Katie Walsh is Senior Lecturer in Human Geography at the University of Sussex, UK.Lena Näre is Assistant Professor of Sociology at the University of Helsinki, Finland.
After a chance encounter with an extraordinary ninety-year-old woman, renowned gerontologist Karl Pillemer began to wonder what older people know about life that the rest of us don't.
His quest led him to interview more than one thousand Americans over the age of sixty-five to seek their counsel on all the big issues: children, marriage, money, career, aging. Their moving stories and uncompromisingly honest answers often surprised him. And he found that he consistently heard advice that pointed to these thirty lessons for living. Here he weaves their personal recollections of difficulties overcome and lives well lived into a timeless book filled with the hard-won advice these older Americans wish someone had given them when they were young.
Like This I Believe, StoryCorps's Listening Is an Act of Love, and Tuesdays with Morrie, 30 Lessons for Living is a book to keep and to give. Offering clear advice toward a more fulfilling life, it is as useful as it is inspiring.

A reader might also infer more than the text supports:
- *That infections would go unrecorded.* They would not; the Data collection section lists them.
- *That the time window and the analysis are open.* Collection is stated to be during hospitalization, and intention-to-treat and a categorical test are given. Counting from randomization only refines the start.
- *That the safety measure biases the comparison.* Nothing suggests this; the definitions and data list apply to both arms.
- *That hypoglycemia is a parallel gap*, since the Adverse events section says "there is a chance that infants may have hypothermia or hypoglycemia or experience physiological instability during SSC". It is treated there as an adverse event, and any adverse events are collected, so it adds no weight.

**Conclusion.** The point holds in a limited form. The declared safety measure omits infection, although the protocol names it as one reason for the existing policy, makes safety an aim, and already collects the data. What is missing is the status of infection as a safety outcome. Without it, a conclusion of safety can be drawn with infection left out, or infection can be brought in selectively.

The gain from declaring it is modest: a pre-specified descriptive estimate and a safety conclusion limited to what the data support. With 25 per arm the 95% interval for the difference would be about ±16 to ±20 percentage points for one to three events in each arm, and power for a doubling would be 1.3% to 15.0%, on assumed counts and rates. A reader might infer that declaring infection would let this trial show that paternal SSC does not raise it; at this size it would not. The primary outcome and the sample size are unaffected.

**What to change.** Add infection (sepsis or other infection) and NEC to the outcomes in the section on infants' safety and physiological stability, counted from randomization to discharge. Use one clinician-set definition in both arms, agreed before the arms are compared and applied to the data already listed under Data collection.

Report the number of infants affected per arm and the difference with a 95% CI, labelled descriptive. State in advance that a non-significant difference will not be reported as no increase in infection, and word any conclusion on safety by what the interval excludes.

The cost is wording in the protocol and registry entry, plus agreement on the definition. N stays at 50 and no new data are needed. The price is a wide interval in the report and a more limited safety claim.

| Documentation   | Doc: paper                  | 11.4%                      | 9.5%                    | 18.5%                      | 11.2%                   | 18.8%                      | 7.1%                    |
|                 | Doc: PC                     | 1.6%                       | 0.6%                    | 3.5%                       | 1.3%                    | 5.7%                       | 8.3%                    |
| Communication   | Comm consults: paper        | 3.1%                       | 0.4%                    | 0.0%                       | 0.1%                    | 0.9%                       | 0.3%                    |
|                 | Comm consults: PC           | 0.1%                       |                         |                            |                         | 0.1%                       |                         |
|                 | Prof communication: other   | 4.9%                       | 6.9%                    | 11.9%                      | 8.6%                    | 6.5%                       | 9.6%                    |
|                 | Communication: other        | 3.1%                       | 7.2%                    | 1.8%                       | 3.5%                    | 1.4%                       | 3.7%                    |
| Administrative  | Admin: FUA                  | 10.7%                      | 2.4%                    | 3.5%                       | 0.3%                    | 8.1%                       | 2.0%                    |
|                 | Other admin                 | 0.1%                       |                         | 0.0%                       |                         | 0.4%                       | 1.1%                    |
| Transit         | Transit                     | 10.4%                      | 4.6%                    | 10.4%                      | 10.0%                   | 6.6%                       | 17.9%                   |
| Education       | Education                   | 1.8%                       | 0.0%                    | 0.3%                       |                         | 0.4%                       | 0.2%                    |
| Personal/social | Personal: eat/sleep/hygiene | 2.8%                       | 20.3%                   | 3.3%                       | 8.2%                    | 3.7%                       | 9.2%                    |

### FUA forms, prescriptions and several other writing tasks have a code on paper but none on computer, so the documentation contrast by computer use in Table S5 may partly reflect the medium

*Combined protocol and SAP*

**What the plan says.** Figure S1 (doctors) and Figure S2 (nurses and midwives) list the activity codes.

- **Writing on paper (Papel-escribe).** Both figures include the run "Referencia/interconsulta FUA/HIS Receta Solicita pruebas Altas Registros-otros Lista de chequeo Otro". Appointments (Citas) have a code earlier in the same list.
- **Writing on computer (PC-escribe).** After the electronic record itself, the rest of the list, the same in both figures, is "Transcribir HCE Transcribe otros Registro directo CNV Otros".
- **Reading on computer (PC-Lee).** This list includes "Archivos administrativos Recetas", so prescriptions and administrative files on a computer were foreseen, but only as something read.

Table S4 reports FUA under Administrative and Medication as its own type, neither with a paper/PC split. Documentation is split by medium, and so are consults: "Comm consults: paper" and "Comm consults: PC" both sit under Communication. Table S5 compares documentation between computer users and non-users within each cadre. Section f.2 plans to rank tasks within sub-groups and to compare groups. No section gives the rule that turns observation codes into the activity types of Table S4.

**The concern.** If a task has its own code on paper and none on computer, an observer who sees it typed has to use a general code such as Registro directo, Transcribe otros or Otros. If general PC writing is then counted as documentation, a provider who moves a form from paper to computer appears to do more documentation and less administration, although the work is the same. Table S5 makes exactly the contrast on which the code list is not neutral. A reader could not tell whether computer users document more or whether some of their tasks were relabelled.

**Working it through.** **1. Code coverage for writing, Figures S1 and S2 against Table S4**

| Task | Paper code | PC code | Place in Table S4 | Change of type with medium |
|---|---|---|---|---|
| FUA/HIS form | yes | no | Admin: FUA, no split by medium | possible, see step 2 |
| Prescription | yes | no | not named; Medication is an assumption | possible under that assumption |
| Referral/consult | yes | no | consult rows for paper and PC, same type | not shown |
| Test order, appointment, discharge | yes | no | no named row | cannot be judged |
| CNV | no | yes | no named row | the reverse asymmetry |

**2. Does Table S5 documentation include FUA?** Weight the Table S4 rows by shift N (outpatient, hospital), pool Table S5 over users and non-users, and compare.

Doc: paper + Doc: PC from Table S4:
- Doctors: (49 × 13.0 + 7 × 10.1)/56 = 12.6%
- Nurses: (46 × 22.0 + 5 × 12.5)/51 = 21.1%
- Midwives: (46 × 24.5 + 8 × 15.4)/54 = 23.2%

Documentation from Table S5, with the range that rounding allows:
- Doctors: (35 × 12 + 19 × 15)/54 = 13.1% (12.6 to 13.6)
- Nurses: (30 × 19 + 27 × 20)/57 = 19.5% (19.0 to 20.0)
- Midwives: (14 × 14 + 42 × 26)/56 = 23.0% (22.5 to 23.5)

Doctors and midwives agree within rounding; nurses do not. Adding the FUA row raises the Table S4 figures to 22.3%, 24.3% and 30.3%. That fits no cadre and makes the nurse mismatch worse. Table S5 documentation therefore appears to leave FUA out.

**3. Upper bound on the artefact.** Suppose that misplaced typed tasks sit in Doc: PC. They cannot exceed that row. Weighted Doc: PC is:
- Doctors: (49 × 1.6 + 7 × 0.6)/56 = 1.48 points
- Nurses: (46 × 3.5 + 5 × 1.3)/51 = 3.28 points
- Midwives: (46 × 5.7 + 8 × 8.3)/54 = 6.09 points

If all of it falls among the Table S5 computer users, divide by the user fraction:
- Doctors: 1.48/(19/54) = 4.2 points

The New Expatriates advances our understanding of contemporary mobile professionals by engaging with postcolonial theories of race, culture and identity. The volume brings together authors and research from across a wide range of disciplines, seeking to evaluate the significance of the past in shaping contemporary expatriate mobilities and highlighting postcolonial continuities in relation to people, practices and imaginations. Acknowledging the resonances across a range of geographical sites in Asia, Africa, and the Middle East, the chapters consider the particularity of postcolonial contexts, while enabling comparative perspectives. A focus on race and culture is often obscured by assumptions about class, occupation and skill, but this volume explicitly examines the way in which whiteness and imperial relationships continue to shape the migration experiences of Euro-American skilled migrants as they seek out new places to live and work.
This book was originally published as a special issue of the Journal of Ethnic and Migration Studies.